Wednesday, September 28, 2011

Good Design, Poor Execution

Early last spring I was at the local recycling center dumping cans into a large dumpster that was labeled 'Cans Only'. In the dumpster was a metal head board from a double bed. As soon as I saw it I decided to swap my recycling for this marvelous opportunity.

Before I planted pole beans in the garden I split an eight feet long two by six into two uprights. I was concerned about the wind so I planned holes two feet deep to insure the uprights and head board wouldn't lean.

To install the head board I drilled three holes half way through each upright, inserted the ends of the metal into the holes and then drilled one hole through the upright and the metal head board. I inserted a sixteen common nail through the hole and bent it on the back side to insure it remained in place.

It seemed like a good design at the time.

I installed the pole bean support, cut two pieces of scrap pipe and stapled them to the ground. Next, I tied cord from the horizontal pipes up to the head board. This gave the beans a secure cord to climb.

Young Pole Beans.
Young Pole Beans.

During early summer I watched the beans grow and climb upward. One day they were a foot below the bottom of the head board and the next they were above it looking for something to twine around.

Mature Pole Beans.
Mature Pole Beans.

In mid summer I came home from work one evening and saw two bare uprights. The head board and vines were on the ground. As I inspected the damage I discovered one of the uprights had split. Straight grained Douglas Fir wasn't strong enough. The uprights were in the ground solid so all the force of the wind was transfered to the lumber that was weakened by my design. One end split and the other end pulled loose.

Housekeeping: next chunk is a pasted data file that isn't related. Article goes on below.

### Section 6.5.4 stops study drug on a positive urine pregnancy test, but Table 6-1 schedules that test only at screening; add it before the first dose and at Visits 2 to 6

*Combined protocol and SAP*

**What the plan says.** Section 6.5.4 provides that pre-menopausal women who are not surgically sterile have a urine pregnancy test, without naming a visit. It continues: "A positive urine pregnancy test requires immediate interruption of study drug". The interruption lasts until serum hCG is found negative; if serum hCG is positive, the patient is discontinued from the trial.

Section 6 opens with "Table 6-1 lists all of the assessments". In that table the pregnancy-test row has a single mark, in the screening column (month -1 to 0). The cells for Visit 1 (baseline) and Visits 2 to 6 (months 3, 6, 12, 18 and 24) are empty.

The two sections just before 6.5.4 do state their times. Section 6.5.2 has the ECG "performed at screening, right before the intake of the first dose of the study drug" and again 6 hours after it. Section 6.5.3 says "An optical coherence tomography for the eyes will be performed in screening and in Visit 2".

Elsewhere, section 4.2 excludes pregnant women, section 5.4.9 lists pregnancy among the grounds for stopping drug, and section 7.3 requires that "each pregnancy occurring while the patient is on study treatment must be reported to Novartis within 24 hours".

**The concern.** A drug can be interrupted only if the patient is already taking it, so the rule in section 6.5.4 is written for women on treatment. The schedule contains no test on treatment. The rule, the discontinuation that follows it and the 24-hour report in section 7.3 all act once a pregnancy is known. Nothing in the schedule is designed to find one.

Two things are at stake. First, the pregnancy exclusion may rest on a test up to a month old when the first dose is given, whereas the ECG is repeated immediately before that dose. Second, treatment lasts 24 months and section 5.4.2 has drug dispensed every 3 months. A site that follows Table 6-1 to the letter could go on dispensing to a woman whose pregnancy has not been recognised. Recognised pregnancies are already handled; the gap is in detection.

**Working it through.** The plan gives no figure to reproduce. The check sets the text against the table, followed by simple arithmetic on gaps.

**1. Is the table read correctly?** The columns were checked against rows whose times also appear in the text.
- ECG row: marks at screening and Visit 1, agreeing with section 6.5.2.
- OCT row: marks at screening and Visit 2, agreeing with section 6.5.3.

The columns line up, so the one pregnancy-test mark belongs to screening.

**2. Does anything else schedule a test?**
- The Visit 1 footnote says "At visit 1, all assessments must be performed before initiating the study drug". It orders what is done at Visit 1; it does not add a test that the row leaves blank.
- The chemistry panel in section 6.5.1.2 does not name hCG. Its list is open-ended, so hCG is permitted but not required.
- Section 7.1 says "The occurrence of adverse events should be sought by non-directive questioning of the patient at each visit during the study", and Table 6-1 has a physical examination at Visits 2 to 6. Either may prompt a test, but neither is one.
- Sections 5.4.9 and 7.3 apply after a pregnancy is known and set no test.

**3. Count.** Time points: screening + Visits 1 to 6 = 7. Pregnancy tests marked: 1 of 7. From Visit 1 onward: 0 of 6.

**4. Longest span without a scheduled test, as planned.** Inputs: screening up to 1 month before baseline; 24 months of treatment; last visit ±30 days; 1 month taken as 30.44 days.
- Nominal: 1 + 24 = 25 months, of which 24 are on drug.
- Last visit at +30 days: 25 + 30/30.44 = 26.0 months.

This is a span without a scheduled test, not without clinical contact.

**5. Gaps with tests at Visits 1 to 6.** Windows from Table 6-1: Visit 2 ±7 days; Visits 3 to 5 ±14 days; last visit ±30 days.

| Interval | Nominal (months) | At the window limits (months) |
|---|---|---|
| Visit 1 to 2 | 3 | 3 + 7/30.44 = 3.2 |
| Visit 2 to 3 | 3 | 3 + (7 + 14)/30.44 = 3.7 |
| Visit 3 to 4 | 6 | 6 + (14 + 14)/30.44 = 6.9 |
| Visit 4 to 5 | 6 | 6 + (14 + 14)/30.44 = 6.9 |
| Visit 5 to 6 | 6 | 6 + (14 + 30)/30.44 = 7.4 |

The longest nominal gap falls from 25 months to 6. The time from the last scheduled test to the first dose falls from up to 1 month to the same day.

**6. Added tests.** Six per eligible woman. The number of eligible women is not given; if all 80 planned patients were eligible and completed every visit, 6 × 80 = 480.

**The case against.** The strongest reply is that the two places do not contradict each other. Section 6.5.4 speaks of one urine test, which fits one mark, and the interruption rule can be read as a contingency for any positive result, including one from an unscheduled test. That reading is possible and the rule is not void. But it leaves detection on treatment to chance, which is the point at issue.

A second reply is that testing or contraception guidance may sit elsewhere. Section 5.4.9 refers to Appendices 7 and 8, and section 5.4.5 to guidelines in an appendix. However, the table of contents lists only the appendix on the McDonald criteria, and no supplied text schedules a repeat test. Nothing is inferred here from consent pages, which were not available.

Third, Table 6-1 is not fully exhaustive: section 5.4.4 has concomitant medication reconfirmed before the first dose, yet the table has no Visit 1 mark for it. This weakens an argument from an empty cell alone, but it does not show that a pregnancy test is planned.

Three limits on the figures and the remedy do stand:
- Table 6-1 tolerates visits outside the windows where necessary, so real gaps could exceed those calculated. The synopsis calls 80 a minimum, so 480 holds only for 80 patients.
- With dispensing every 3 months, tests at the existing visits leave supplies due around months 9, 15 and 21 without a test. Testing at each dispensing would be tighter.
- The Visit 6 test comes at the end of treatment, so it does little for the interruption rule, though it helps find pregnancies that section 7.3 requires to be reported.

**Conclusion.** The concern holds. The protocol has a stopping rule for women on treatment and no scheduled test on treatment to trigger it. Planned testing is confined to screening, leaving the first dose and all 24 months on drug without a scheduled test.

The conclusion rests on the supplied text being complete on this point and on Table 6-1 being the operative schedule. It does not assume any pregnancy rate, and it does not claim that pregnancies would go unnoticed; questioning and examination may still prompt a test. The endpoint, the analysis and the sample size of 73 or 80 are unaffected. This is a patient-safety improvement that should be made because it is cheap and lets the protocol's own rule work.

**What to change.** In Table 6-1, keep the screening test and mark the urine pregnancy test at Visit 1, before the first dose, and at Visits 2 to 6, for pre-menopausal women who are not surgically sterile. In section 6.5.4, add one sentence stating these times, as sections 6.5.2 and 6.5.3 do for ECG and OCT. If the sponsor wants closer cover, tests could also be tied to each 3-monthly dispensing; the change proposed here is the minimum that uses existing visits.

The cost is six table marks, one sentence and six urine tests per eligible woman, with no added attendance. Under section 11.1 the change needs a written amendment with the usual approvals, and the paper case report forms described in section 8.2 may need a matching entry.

With Julie's help I raised the head board and beans into position inserted the ends of the metal into the sockets and used wire to secure the broken end to the upright. Solid! I was confident it couldn't break again as it had.

This morning I went to the garden and found the beans on the ground. The opposite end had split. Yes, it was dumb of me to secure one end and not do the same to the other end. Repair this time wasn't as easy. The vines are heavy with numerous large bean pods encasing large beans.

Using some wire I hoisted one end half way into position then did the same to the opposite end. I repeated this process again and have the head board back in position. But, I'm not as confident about my repair this time.

I have another plan for next year involving a decorative support for pole beans. I'll use the head board again in the garden but I plan on planting beans near the house so I can enjoy the brilliant red blossoms. Rather than write about that plan now I think I'll dream about it over the winter and let it evolve. I'll have photos next July.

Pole Bean Blossom.
Pole Bean Blossom.


Blogger Buffalo said...

How do you put back your crop?

9/28/2011 07:08:00 AM  
Blogger graceonline said...

How beautiful your design, Paul! Too bad no one threw away some tall, sturdy metal supports with the headboard. Was it too wide and heavy to withstand the stress with two supporting timbers? Needed one in the middle?

I look forward to learning how you use it next year.

10/04/2011 08:30:00 AM  

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